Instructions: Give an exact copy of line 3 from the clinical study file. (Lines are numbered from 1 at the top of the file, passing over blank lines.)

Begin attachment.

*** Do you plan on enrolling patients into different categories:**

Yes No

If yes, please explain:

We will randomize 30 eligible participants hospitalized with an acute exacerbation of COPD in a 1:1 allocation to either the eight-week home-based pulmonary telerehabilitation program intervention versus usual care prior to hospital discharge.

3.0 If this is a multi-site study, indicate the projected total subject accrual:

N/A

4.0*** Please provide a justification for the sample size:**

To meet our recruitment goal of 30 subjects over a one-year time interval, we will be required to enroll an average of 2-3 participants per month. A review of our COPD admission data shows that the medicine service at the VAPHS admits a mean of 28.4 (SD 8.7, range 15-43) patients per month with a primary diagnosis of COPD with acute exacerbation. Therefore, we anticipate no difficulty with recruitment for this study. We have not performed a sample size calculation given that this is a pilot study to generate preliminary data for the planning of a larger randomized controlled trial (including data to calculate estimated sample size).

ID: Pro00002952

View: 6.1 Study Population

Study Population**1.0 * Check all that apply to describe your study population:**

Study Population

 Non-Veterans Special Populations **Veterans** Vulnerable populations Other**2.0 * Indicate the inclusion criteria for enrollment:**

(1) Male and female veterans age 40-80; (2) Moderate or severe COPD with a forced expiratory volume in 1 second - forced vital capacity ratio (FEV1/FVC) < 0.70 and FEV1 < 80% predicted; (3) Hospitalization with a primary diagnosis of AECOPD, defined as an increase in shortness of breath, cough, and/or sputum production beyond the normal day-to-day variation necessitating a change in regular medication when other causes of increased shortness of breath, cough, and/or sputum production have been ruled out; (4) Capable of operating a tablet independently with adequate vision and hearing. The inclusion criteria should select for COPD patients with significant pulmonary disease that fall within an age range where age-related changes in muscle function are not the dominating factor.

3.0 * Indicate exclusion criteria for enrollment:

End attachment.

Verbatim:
If yes, please explain: